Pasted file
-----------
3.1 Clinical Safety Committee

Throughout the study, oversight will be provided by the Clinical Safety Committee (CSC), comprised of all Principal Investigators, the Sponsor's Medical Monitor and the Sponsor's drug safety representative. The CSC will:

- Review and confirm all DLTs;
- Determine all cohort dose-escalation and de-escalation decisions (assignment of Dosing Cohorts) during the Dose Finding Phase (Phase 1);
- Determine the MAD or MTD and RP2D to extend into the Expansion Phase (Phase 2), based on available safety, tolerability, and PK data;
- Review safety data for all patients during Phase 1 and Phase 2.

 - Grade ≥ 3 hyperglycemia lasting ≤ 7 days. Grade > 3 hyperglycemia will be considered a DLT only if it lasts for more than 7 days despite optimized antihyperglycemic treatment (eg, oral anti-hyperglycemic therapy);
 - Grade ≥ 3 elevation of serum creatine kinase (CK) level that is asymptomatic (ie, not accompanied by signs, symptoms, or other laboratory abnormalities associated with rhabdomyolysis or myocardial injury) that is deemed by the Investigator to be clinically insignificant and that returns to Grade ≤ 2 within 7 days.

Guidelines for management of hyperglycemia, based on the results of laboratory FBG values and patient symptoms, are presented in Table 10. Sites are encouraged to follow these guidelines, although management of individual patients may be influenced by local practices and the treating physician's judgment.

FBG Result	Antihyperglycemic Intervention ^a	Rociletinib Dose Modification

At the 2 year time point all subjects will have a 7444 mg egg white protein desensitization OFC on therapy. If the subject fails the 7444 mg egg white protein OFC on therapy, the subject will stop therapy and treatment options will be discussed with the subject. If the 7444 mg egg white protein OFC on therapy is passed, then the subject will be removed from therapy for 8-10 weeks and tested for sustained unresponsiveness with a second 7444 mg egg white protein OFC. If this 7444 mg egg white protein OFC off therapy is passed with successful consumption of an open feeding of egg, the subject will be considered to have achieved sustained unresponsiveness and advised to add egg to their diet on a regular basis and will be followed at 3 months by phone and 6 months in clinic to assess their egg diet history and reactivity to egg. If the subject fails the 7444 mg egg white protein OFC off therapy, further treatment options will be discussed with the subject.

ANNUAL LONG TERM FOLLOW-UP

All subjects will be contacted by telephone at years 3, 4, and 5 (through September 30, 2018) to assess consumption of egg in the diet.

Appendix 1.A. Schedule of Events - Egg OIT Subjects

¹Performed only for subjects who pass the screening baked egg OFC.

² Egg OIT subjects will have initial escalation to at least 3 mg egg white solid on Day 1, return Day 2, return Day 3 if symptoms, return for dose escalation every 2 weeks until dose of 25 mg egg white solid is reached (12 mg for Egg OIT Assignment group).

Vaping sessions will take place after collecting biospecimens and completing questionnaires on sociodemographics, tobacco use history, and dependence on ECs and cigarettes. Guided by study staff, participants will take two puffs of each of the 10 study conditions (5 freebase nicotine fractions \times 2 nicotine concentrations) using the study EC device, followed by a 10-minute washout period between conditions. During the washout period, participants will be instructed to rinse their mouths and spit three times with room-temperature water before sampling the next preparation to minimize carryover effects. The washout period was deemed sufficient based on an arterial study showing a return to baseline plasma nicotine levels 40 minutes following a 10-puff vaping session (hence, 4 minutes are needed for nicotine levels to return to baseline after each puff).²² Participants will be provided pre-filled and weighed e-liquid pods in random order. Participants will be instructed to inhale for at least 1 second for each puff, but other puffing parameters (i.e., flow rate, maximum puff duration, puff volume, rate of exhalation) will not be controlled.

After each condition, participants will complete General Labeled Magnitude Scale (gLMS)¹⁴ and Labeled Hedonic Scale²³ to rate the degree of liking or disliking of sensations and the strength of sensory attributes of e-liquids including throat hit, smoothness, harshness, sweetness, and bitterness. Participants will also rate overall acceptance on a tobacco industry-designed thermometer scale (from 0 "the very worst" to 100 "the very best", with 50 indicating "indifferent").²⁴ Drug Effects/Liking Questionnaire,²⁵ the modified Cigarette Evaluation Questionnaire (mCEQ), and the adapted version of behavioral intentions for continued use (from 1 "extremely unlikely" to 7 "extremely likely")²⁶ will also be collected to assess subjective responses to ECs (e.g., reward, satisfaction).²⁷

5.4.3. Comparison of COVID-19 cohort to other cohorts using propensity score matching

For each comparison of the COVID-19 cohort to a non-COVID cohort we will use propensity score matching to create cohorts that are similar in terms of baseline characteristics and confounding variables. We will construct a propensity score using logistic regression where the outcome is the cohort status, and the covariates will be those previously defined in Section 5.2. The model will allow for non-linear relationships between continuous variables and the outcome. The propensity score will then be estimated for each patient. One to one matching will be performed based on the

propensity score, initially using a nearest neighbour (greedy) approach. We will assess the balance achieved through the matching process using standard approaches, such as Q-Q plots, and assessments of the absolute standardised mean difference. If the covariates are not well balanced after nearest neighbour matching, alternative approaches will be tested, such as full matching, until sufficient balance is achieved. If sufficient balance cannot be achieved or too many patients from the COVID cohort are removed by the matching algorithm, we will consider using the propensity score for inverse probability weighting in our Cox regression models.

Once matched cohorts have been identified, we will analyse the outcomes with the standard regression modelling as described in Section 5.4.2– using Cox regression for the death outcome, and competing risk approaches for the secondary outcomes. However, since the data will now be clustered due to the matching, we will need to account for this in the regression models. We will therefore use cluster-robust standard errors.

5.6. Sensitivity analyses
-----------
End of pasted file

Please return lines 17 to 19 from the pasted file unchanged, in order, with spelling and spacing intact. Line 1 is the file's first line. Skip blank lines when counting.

Vaping sessions will take place after collecting biospecimens and completing questionnaires on sociodemographics, tobacco use history, and dependence on ECs and cigarettes. Guided by study staff, participants will take two puffs of each of the 10 study conditions (5 freebase nicotine fractions \times 2 nicotine concentrations) using the study EC device, followed by a 10-minute washout period between conditions. During the washout period, participants will be instructed to rinse their mouths and spit three times with room-temperature water before sampling the next preparation to minimize carryover effects. The washout period was deemed sufficient based on an arterial study showing a return to baseline plasma nicotine levels 40 minutes following a 10-puff vaping session (hence, 4 minutes are needed for nicotine levels to return to baseline after each puff).²² Participants will be provided pre-filled and weighed e-liquid pods in random order. Participants will be instructed to inhale for at least 1 second for each puff, but other puffing parameters (i.e., flow rate, maximum puff duration, puff volume, rate of exhalation) will not be controlled.

After each condition, participants will complete General Labeled Magnitude Scale (gLMS)¹⁴ and Labeled Hedonic Scale²³ to rate the degree of liking or disliking of sensations and the strength of sensory attributes of e-liquids including throat hit, smoothness, harshness, sweetness, and bitterness. Participants will also rate overall acceptance on a tobacco industry-designed thermometer scale (from 0 "the very worst" to 100 "the very best", with 50 indicating "indifferent").²⁴ Drug Effects/Liking Questionnaire,²⁵ the modified Cigarette Evaluation Questionnaire (mCEQ), and the adapted version of behavioral intentions for continued use (from 1 "extremely unlikely" to 7 "extremely likely")²⁶ will also be collected to assess subjective responses to ECs (e.g., reward, satisfaction).²⁷

5.4.3. Comparison of COVID-19 cohort to other cohorts using propensity score matching